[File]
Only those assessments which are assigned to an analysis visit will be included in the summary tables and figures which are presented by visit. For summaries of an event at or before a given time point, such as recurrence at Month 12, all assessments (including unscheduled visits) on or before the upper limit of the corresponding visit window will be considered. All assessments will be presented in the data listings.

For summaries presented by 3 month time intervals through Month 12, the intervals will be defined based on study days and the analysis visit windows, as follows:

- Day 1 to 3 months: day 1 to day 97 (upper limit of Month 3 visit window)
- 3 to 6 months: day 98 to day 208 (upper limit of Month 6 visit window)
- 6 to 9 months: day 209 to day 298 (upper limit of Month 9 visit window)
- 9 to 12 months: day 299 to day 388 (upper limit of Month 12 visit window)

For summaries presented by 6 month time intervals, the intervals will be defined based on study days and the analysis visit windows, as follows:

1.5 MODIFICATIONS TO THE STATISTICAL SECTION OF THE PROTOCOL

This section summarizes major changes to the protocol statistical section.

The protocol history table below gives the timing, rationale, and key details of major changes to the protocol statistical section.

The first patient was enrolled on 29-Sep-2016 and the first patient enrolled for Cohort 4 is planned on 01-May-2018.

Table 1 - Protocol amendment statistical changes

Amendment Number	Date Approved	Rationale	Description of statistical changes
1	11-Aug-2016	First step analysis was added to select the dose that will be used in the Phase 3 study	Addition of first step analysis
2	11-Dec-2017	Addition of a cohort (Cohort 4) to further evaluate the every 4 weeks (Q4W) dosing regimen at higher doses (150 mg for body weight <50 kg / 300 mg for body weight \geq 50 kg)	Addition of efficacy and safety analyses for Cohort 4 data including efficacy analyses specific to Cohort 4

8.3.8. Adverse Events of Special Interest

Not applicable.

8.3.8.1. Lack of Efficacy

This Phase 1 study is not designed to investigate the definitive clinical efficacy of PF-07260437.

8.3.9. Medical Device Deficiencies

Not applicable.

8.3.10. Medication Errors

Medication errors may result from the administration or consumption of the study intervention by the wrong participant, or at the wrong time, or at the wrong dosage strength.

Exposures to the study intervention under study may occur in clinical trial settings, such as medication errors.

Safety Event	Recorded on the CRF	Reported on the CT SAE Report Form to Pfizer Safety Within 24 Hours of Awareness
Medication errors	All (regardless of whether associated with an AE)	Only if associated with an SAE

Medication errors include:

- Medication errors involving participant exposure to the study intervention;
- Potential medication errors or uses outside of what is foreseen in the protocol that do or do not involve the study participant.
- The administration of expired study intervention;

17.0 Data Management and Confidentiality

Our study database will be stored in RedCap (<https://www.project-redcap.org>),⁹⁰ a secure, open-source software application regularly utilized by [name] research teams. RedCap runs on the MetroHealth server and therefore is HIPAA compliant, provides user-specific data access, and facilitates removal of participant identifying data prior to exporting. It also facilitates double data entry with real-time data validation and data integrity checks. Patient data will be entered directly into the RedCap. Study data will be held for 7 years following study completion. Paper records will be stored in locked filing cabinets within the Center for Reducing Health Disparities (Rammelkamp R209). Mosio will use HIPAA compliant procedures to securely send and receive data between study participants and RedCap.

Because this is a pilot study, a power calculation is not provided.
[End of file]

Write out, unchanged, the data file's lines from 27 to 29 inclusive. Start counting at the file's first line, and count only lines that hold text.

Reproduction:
Medication errors include:

- Medication errors involving participant exposure to the study intervention;
- Potential medication errors or uses outside of what is foreseen in the protocol that do or do not involve the study participant.